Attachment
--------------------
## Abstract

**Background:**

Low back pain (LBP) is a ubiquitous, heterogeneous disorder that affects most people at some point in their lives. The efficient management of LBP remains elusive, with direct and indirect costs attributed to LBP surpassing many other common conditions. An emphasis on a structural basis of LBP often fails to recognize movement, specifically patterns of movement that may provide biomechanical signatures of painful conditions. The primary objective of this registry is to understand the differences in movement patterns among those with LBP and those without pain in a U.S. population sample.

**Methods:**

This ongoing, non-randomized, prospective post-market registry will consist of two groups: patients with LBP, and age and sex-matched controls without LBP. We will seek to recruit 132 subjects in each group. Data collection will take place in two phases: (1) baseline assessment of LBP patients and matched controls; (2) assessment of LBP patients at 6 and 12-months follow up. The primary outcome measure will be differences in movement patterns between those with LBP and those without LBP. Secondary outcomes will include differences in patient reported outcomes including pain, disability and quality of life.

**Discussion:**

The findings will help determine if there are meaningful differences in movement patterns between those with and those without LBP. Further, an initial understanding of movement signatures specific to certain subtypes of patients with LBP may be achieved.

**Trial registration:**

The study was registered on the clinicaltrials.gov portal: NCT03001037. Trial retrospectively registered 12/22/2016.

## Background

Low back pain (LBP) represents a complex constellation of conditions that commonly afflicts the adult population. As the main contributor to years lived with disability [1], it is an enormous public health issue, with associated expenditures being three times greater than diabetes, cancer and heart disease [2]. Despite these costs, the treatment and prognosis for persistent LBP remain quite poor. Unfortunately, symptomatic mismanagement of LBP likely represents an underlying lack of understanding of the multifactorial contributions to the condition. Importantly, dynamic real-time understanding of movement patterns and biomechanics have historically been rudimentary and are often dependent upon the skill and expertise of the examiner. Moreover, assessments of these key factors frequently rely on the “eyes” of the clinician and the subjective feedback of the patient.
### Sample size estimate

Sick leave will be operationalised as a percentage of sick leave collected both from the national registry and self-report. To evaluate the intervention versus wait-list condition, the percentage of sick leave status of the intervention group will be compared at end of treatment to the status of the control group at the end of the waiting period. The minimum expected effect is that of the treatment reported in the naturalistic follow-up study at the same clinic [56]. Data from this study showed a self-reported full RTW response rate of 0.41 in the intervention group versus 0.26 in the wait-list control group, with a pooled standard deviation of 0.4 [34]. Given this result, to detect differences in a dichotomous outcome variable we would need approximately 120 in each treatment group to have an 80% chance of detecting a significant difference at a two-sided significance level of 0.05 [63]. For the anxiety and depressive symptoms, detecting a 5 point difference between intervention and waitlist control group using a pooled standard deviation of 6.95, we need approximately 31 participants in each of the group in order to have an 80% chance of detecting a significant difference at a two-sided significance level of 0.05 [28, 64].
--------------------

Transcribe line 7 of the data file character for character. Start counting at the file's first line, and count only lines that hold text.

The findings will help determine if there are meaningful differences in movement patterns between those with and those without LBP. Further, an initial understanding of movement signatures specific to certain subtypes of patients with LBP may be achieved.